Two Israelis made world headlines this week. In freezing Stockholm, Prof. Dan Shechtman of the Haifa Technion (Israel’s Institute of Technology) won the Nobel Prize in chemistry. In sunny Perth, Australia, Lee Korzits won the gold medal at the women’s Sailing World Championships, bringing her closer to the 2012 London Olympics.
While in both cases this is a huge personal accomplishment, I believe that it says something about the hotbed which has bred these two outstanding individuals: their country, Israel.
The 70-year-old Prof. Shechtman won the prestigious prize for discovering “quasicrystals”. Please don’t expect me to explain what those are. Even his wife, Prof. Tzipora Shechtman of Haifa University, has said she couldn’t. More than 40 years ago I tried to win acceptance to the department of chemistry at the Technion, but luckily for me, they rejected me. So I can’t interpret for you what the papers say about those mysterious “crystals whose atomic pattern is highly geometrical yet never repeats.”
The Royal Swedish Academy of Sciences (RSAS), on the other hand, tried its best. “Contrary to the previous belief that atoms were packed inside crystals in symmetrical patterns, Shechtman showed that the atoms in a crystal could be packed in a pattern that could not be repeated,” the RSAS said.
The Swedes, with understatement, added an interesting note. “His discovery was extremely controversial. In the course of defending his findings, he was asked to leave his research group. However, his battle eventually forced scientists to reconsider their conception of the very nature of matter.”
Let me tell you in an Israeli style what really happened. In 1982, while on sabbatical at Johns Hopkins University, Shechtman mixed in his laboratory aluminum with manganese and then chilled it and studied the atomic structure with the electron microscope. Instead of finding disorder, as expected, he saw concentric circles, each made of 10 bright dots the same distance from each other. Four or six dots in the circles would have been possible, but absolutely not 10. In an interview at the Technion he recalled that the finding had caused him to say out loud in Hebrew, “There can be no such creature.”
His colleagues took great pains in reassuring him that indeed, “There was no such creature.” One of them brought him a book. “Why don’t you read it, and realize it can’t exist?”
“I know it can’t exist,” replied Shechtman, “but here it is.” Then came ridicule and expulsion. The worst was Prof. Linus Pauling, the double-Nobel laureate who, until his death in 1994, kept saying that Shechtman was “talking nonsense.”
Lee Korzits’ hard road to the top was different. Nobody could say anything once she came in first, and the only hostility she encountered was that of winds and waves. Already in 2003, the 27-year-old Israeli became the youngest windsurfing world champion. In 2006, however, following a board-surfing injury and professional dispute with the national team coach, Korzits quit competing for several years. The interval was marred with personal difficulties. Yet recently she made a tremendous comeback, and now, more mature and seasoned, she is preparing for the London Olympics.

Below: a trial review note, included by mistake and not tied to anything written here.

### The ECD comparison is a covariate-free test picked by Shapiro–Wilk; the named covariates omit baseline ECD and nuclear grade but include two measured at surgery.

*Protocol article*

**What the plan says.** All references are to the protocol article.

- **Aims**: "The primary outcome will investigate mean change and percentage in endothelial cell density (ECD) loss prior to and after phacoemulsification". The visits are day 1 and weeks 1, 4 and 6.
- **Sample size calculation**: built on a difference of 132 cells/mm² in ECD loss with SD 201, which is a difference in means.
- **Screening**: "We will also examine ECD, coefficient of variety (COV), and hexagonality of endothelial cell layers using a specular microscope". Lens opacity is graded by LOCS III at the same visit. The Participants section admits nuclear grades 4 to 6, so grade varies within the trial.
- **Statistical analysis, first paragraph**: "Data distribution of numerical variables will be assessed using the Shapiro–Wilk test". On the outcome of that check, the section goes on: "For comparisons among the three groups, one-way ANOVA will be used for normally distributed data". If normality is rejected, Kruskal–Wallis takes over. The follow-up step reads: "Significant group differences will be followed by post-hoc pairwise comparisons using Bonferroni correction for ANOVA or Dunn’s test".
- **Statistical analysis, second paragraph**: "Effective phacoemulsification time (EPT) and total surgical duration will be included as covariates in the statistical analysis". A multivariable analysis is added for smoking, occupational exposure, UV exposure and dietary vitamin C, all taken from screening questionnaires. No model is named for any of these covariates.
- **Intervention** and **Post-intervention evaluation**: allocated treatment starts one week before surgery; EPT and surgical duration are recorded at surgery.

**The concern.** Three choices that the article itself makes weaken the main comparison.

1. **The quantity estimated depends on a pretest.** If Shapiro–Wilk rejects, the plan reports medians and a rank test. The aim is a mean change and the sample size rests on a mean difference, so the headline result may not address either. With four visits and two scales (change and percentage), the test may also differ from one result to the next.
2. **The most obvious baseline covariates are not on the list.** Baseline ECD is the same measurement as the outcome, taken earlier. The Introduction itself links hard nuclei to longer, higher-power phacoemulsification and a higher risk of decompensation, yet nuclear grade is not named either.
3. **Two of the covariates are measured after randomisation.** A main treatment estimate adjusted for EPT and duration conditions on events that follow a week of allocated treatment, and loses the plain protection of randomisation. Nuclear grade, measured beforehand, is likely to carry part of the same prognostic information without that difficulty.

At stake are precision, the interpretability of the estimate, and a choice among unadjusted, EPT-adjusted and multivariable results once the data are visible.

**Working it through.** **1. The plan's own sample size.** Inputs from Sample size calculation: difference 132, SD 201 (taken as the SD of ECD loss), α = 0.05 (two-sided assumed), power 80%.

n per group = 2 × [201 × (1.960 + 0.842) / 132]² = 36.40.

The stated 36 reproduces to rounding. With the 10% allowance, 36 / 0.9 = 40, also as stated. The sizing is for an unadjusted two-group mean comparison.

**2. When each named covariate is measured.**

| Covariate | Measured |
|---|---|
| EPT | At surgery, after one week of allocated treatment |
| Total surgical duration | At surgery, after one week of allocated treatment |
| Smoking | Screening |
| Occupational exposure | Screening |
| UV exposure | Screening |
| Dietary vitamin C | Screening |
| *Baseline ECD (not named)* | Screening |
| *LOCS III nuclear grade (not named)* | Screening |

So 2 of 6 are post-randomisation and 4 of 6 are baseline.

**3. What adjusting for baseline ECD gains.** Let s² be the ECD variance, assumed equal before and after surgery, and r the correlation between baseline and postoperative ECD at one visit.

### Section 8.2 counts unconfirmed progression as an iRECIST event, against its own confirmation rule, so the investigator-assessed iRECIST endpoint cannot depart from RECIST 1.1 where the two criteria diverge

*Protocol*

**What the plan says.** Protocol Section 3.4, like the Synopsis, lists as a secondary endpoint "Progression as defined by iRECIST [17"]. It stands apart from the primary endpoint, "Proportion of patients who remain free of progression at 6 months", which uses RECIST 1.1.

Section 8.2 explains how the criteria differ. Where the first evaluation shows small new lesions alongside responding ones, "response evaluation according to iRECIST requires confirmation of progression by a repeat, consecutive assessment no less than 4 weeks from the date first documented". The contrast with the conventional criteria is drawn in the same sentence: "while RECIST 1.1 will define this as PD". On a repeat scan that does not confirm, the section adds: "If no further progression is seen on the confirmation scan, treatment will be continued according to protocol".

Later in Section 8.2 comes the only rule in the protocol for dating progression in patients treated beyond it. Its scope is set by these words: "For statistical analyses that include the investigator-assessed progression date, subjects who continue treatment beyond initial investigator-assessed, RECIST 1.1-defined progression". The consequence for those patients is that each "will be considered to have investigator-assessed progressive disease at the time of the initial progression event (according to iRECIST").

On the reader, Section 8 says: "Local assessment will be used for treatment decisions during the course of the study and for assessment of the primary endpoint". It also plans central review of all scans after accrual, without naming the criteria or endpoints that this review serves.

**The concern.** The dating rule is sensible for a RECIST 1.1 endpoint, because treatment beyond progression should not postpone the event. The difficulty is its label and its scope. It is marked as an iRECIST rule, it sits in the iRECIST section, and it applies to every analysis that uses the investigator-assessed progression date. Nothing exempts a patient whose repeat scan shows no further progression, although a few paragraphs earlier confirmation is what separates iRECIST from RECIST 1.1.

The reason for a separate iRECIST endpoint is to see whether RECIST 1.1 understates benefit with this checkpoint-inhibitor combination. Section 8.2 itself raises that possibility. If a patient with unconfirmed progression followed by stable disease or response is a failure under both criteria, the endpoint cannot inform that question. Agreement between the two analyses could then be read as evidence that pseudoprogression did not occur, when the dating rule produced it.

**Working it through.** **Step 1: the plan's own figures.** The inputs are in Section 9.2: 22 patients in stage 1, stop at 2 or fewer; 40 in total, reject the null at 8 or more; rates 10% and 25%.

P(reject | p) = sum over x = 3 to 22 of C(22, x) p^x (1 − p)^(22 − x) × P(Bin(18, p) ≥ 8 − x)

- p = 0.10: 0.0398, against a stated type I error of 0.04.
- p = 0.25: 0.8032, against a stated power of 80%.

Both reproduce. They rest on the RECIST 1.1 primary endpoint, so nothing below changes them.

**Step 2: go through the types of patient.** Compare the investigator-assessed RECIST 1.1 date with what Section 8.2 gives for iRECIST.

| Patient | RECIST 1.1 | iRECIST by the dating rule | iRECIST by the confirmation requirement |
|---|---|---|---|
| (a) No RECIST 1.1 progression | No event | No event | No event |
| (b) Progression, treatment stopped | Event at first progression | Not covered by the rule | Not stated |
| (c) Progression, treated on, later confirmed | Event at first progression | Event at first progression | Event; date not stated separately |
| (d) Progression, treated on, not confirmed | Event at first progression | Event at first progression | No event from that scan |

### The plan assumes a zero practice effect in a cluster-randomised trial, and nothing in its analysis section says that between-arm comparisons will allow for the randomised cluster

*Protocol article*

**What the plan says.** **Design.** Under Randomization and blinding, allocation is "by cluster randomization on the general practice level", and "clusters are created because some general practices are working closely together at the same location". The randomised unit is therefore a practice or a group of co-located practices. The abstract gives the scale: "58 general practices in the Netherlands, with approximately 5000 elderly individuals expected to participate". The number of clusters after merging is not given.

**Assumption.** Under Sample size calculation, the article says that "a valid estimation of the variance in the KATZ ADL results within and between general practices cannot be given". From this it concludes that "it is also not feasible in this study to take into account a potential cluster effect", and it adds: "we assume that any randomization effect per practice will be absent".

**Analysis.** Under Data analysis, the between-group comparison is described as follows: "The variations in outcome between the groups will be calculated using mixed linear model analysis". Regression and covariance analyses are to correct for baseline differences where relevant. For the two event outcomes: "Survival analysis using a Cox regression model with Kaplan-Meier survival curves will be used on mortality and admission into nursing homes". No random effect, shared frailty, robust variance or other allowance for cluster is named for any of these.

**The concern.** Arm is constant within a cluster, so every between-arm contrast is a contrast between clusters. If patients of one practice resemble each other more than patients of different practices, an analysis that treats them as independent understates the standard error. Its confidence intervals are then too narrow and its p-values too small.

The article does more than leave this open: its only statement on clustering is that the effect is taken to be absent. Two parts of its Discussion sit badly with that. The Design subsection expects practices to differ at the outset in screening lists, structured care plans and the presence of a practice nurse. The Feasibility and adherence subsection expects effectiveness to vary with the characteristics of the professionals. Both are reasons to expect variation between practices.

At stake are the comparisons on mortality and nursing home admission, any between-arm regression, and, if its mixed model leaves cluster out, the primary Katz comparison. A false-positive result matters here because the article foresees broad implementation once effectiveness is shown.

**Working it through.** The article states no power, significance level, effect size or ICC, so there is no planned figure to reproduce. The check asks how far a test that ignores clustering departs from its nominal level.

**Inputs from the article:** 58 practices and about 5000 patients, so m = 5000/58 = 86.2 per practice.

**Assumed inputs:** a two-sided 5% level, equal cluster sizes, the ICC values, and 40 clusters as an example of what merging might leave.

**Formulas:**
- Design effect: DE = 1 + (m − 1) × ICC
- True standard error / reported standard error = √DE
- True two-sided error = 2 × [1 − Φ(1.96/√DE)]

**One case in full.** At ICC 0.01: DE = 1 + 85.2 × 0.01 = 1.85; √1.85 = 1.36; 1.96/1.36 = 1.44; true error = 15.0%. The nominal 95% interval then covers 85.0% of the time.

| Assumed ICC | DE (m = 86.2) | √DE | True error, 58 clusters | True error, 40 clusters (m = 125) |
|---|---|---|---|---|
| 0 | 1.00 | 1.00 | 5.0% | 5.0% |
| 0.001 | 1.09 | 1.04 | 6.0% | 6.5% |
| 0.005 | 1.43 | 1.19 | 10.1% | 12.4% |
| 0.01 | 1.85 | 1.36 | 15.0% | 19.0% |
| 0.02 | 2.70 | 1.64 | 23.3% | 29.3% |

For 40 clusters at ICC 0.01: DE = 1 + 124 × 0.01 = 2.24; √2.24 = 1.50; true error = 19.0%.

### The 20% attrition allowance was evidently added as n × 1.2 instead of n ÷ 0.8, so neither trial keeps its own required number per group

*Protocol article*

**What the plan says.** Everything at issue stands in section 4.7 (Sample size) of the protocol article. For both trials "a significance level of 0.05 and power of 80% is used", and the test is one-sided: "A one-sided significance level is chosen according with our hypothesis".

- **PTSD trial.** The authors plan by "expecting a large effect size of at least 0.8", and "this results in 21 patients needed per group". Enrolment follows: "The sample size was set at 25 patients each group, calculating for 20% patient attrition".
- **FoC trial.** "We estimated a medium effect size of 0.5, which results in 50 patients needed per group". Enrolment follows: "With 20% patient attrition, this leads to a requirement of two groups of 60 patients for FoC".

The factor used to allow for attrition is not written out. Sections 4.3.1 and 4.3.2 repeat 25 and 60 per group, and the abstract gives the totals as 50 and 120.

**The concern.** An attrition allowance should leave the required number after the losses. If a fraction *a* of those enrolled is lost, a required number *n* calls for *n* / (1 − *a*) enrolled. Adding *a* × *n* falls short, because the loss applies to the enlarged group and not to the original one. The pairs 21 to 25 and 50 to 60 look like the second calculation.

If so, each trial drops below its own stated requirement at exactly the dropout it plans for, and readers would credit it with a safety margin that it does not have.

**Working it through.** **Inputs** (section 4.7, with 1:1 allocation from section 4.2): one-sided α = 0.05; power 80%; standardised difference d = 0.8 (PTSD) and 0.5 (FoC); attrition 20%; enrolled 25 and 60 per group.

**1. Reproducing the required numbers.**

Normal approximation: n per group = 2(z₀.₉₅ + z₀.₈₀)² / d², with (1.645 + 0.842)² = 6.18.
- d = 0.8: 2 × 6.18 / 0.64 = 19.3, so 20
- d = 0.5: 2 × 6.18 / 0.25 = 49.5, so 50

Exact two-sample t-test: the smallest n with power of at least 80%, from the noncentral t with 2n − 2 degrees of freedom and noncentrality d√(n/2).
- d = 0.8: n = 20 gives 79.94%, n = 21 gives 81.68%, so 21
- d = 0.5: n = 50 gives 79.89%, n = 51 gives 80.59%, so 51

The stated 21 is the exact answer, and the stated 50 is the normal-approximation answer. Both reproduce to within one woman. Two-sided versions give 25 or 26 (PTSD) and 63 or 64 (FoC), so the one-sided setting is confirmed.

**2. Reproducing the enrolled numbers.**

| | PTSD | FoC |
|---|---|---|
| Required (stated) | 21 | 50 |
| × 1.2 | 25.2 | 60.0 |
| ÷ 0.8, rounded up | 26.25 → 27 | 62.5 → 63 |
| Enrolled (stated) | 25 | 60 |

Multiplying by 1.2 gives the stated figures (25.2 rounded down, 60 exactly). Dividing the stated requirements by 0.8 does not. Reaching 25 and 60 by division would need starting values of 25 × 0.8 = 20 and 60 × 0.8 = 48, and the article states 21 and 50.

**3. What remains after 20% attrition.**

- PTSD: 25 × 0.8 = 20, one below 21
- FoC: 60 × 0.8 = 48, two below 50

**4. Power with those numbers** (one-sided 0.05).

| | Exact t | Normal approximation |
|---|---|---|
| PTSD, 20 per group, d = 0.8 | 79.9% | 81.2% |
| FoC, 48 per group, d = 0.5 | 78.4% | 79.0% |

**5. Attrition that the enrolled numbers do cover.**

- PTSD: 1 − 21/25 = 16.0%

Apart from the natural national pride, there is something of these two heroes which is engrained in the DNA of every Israeli, and indeed, in the Israeli collective. Like in Prof. Shechtman’s case, for decades people looked at the State of Israel with wonder, some with hostility, saying “There can be no such creature.” For how can there be a Jewish and democratic state? An island of democracy in an ocean of tyrannical regimes or chaos? A country void of any natural resources and under constant mortal danger, which has nevertheless produced a stable economy, blooming culture and ten Nobel Prize laureates?
A case in point is the way Israel has been fighting Arab terrorism. From day one we have proclaimed that the old laws of war, enacted when uniform-wearing armies were fighting each other, turned obsolete once the enemy became elusive, using un-involved civilians as human shields. We were reprimanded for that, because like in the laboratory at Johns Hopkins, this was not what the books were saying. Took some time and painful lessons for the world to change its mind.
And the story of the young sailor, isn’t that the story of the Jewish state in the first place? Rising from the ashes and suffering harsh blows, yet with strong will and perseverance, always aspiring for new peaks?
In his speech at the banquet in Stockholm, Prof. Shechtman said that “It is therefore our duty as scientists to promote education, rational thinking and tolerance.” Upon returning to his hometown, Haifa, Mayor Yona Yahav took him at his word. Soon, the Nobel Prize Laureate will lead a program to promote the teaching of science and technology in the city’s kindergartens. Lee Korzits, meanwhile, serves as a sport model for young generation in our country.
So much for one week in Israel.
Uri Dromi is a columnist based in Jerusalem.
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